A new quality standard to help adults with psychosis and schizophrenia has been issued by the National Institute for Health and Care Excellence (NICE).
People with severe mental illness such as schizophrenia often die 15-20 years earlier than people without a severe mental illness. People with psychosis and schizophrenia often have other health problems such as heart disease and diabetes that can be made worse by antipsychotic drugs.
The latest service audit showed an increase in the number of people with schizophrenia receiving physical health checks; however this was still only a third of service users. The quality standard includes a statement to continue to drive improvements, calling for regular health checks to be prioritised. Healthcare professionals should monitor weight, waist and blood pressure measurements with results to be shared with a person’s GP and mental health team.
In 2014, only 7% of people using mental health services were in paid employment. The latest audit of schizophrenia services also found that less than half (48%) of those who wanted to find work felt they got any help job hunting. The quality standard stresses the need for structured employment programmes to be made available to people with psychosis and schizophrenia who would like to find work.
Professor Gillian Leng, deputy chief executive and director of health and social care for NICE, said: “Psychosis and the specific diagnosis of schizophrenia are serious mental illnesses that have debilitating symptoms and can affect all aspects of a person’s life. Many people with severe mental illness will also suffer from additional health problems, like heart disease and diabetes, which can significantly affect how long they live.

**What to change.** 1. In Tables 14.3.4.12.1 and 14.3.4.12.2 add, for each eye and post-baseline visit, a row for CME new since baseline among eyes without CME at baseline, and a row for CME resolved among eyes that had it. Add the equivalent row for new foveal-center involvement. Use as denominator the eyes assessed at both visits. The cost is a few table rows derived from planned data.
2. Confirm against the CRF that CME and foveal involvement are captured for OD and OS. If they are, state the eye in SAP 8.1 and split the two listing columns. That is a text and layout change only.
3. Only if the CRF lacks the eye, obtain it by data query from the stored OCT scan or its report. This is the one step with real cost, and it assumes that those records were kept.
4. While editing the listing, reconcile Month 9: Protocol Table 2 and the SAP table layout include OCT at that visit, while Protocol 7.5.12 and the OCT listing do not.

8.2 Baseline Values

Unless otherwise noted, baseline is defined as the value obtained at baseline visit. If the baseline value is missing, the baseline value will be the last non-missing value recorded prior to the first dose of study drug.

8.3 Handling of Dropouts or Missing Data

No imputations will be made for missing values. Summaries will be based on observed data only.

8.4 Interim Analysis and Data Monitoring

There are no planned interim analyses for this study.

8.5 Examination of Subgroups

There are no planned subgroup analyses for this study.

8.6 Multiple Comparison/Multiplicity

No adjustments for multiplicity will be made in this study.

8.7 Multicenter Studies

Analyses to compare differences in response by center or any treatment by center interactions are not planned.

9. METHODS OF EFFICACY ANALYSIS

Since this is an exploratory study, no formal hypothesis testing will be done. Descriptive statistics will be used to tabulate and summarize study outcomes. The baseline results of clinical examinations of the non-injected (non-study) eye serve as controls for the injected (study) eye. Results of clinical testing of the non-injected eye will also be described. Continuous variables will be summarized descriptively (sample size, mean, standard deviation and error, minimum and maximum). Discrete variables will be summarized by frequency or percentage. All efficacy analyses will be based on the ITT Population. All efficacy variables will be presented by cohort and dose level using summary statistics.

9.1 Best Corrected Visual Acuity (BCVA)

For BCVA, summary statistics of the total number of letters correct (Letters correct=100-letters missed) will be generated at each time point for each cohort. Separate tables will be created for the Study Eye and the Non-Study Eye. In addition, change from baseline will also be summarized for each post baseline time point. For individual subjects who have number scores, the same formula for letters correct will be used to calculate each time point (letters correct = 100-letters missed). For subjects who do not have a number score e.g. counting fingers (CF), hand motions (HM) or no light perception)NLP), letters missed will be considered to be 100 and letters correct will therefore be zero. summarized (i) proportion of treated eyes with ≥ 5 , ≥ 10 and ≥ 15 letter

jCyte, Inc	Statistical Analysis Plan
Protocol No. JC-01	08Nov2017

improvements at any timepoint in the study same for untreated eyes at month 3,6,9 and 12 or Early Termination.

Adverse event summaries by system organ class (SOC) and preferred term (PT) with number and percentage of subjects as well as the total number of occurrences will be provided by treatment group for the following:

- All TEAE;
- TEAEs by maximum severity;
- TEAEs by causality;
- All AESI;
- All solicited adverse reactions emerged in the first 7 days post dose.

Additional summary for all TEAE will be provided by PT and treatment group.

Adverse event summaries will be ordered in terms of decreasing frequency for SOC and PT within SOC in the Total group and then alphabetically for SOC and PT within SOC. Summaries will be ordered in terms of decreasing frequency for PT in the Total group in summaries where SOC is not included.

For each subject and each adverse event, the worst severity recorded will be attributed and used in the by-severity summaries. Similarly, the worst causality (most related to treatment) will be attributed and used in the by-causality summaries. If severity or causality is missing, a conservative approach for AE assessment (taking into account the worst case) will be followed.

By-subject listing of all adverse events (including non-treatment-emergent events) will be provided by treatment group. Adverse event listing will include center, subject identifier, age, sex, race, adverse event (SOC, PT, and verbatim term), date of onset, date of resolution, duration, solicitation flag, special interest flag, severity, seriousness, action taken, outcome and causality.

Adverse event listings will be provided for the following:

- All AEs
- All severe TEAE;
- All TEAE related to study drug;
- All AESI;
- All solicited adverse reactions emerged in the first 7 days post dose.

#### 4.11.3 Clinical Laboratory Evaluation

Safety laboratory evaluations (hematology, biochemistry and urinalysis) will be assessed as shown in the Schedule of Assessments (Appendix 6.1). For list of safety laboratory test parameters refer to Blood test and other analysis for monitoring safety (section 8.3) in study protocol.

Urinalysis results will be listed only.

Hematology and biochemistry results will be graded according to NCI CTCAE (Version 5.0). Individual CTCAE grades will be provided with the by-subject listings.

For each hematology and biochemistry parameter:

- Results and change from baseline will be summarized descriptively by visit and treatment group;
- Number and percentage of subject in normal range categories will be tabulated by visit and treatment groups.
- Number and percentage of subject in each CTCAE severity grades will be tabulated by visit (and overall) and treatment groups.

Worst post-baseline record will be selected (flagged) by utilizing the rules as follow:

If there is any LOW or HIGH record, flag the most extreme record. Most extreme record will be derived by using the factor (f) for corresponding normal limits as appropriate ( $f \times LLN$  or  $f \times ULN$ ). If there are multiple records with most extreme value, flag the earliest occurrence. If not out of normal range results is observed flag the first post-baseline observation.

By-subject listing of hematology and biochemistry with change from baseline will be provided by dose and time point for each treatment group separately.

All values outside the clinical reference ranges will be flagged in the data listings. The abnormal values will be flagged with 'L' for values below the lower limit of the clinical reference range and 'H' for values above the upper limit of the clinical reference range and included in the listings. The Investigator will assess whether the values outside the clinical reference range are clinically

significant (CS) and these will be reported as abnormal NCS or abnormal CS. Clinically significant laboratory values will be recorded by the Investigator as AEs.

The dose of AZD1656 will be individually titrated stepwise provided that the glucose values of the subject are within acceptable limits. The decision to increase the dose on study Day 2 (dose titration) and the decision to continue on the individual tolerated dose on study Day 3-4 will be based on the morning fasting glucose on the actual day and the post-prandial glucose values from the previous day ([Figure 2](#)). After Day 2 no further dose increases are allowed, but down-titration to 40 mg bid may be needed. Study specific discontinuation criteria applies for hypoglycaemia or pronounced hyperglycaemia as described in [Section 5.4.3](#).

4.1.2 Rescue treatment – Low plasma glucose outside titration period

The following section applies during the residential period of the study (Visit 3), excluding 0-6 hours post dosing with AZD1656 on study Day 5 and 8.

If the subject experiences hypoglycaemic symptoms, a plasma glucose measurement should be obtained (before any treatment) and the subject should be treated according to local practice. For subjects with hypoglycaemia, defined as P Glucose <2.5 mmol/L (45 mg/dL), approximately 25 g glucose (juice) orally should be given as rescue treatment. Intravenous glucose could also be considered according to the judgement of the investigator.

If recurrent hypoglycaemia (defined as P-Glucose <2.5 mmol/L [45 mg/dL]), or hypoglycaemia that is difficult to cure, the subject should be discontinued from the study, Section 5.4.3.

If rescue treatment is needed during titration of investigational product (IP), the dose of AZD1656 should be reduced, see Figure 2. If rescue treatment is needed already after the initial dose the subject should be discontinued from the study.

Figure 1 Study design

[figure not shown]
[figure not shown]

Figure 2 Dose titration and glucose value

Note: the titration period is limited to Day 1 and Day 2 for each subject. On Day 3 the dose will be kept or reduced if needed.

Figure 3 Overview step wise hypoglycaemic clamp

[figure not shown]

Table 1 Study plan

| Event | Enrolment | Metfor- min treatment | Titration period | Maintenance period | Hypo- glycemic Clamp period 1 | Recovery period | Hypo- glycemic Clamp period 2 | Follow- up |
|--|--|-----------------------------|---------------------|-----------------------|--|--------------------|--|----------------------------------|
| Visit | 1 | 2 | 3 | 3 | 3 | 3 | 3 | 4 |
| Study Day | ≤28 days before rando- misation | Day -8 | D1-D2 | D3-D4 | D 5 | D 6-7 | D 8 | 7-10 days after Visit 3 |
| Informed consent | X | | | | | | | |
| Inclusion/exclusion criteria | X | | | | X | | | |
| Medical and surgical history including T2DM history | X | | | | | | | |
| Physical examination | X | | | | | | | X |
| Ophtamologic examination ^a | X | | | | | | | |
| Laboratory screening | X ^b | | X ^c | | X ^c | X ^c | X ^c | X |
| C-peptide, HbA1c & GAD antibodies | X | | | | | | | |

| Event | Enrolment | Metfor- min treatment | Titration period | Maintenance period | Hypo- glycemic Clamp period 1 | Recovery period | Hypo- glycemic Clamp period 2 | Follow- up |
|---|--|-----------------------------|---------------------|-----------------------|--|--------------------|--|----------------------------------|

“Other symptoms such as a lack of drive or social withdrawal, means they might also struggle to contribute to society.
“We are seeing improvements in mental health services but there is still some way to go before we can be sure that all people with psychosis and schizophrenia are getting high-quality care. There are certain areas such as offering health checks, providing access to psychological therapies and employment support, where we know more still needs to be done to drive improvements in care.
“With this new quality standard we want to highlight what health and social care services need to prioritise to make sure all people with psychosis and schizophrenia are getting the care they need and deserve.”
Mark Winstanley, chief executive officer of Rethink Mental Illness, said: “We know from our supporters that thousands of people with psychosis and schizophrenia are still missing out on a range of effective services and support which could transform their lives.
“These quality standards highlight where improvements in care need to be made, including making sure everyone with psychosis gets proper treatment for their physical health, and improving access to early intervention support and talking therapies.
“Now we urge mental health professionals, service providers and local commissioners to act on the quality standards, and ensure that they inform the provision of better quality care for people with psychosis and schizophrenia in their communities.”